Dr. Gregory Jantz

Tell Me All about It!

June 30, 2020

This month I have invited Hannah Smith, MA LMHC CGP, Group Therapy Training & Curriculum Consultant for The Center, to write a guest blog for my website. This is the fifth in a six-part series on Relationship Communication. She will also write the sixth contribution next month on this blog. To see the other blogs in this series, visit The Center • A Place of HOPE Blog. Thanks Hannah!

For the first time in months, Kira went to sleep with what felt like optimism in her heart. 

The last year had been such a roller coaster with her husband. She dearly loved Ian, but things had begun to despair. Kira knew her heart was growing colder and harder, but she saw no way around it until a spark of hope was kindled when Ian agreed to go to counseling. She really had not expected that and it opened her to the possibility of progress.

Ian and Kira were not only married, they had been the best of friends for as long as she could remember. That all changed after the children were born. For reasons unknown to her, Ian began to isolate himself in his room most evenings. It seemed he would rather play video games than be with his family. Heartbroken, Kira finally confronted her husband and demanded change. He resisted at first, but when he overheard his youngest child tell one of her friends that her daddy did not love her anymore, he gave in and began counseling. 

The road to recovery had not been easy. Ian began the journey playing the blame game. Over time, however, he admitted his fear of failure and inadequacy as a father. Fearing shame, he had bottled up his feelings, but he soon found out Kira shared many of his same fears and it bonded them.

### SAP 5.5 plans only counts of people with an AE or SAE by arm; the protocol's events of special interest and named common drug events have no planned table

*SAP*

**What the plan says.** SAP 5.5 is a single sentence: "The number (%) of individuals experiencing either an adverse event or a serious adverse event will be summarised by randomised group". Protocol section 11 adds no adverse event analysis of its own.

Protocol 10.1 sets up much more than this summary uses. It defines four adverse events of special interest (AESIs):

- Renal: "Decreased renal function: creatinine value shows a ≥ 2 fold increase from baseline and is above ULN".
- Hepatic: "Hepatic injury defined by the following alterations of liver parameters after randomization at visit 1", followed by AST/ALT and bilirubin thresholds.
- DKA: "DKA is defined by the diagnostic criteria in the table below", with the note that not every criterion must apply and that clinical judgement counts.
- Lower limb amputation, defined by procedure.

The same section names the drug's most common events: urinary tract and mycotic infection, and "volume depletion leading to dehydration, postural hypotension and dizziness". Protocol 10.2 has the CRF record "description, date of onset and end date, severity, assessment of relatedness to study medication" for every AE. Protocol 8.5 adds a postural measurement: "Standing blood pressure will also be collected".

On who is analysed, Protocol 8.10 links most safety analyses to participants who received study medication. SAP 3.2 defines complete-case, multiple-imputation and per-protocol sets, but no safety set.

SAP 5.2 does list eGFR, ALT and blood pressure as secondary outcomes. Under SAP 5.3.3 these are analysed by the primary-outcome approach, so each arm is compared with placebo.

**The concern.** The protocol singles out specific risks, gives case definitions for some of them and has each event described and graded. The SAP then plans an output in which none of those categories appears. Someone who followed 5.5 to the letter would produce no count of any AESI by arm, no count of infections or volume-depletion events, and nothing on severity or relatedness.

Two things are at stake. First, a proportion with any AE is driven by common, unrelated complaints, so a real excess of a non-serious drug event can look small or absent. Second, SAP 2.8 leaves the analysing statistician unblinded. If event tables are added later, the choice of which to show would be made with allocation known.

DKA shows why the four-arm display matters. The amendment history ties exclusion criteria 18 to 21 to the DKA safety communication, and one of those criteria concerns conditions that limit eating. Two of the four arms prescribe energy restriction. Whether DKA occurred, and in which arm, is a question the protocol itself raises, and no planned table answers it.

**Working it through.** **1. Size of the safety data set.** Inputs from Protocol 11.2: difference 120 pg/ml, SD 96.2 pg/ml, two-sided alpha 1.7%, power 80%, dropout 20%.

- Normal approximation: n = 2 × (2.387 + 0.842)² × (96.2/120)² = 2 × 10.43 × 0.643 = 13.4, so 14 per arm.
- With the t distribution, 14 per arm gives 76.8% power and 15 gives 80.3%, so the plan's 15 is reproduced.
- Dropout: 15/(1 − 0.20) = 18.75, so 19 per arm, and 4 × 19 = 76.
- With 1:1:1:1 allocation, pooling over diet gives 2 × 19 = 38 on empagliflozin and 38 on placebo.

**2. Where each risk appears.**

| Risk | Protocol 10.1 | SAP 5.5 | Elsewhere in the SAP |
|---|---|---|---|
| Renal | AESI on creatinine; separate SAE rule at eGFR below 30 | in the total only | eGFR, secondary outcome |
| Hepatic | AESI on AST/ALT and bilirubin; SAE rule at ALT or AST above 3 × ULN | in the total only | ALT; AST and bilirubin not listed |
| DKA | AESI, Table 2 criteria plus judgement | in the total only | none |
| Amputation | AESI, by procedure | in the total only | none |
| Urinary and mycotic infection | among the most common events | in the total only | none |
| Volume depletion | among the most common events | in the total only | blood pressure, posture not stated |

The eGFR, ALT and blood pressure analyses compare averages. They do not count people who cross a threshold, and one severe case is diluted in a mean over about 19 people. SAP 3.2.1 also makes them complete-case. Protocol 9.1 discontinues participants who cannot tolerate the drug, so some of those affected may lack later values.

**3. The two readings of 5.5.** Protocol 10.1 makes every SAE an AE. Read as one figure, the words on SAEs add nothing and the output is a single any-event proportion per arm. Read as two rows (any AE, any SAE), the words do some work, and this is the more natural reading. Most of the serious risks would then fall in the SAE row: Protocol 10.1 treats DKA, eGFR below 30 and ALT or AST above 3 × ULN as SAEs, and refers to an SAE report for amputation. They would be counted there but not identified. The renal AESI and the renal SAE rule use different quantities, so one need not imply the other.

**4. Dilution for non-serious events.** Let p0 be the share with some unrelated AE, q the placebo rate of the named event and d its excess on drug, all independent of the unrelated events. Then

Their counselor had taught them to define the real problem and how to envision the solution keeping who they were dealing with in mind. They had learned many structured and supportive communication strategies and the importance of taking the first step and not hiding behind walls of pride. Now, they were learning another letter from the DECIDE acronym – the second “D”: Debrief.

This is the skill of checking in after negotiating a plan to solve a problem. Kira and Ian had learned how “all-or-nothing” the brain could be at times and how overgeneralizing the amygdala is when safety was concerned. They realized their tendencies to assume the worst in each other when one of them did something the other did not like or expect. Instead, they needed to remember they loved each other and were on the same side rather than assume ill intent in the other.

At their most recent session, they were assigned the task of identifying a problem to solve and then debrief. Kira volunteered an idea with enthusiasm. Their bedroom had a nice en suite with a whirlpool bathtub, which they had made little use of it in recent months. It was a small request, but Kira asked if she could have forty-five minutes, two times a week to take a calming bath. Ian agreed without any negotiation at all and this provided an even greater boost to her spirits. The plan was created on Sunday night. Tuesday and Friday were the evenings chosen for her bath time. She was really looking forward to it! They would check in on Sunday night to see how it went.

The time for her first in-home spa experience came and Kira found herself giggling like a schoolgirl as she lit candles and ran a bubble bath. It was a little thing, but it had still seemed too good to be true – but there she was, listening to the sound of the running water and feeling the tension begin to slip away. Maybe this will be fine after all.

And then, her heart dropped.

Downstairs, where Ian was supposed to be watching the children while Kira luxuriated in the tub, came a loud crash and an explosion of screams and stomps. Kira tried to block out the noise as she put a foot into the steaming water, but to no avail. The noise only grew louder as the children ran up and down the stairs. With a sigh and an eye roll, Kira plopped down on the rug and began to cry. 

Kira knew that she could not talk to Ian about this yet. They had learned that new plans were not to be discussed between debriefing sessions if at all possible. This had seemed silly to her at first. When Ian did something to bother her, she wanted to tell him right away so her mind could be clear, and her anxiety reduced. She had learned, though, that constant picking at each other and pointing out flaws when the other person was not expecting it could make learning much more difficult. After shedding a few tears on the bathroom floor, disappointed, but proud of herself for following through, Kira turned off the water, ran a washcloth over her face, and went on about her regular nightly routine.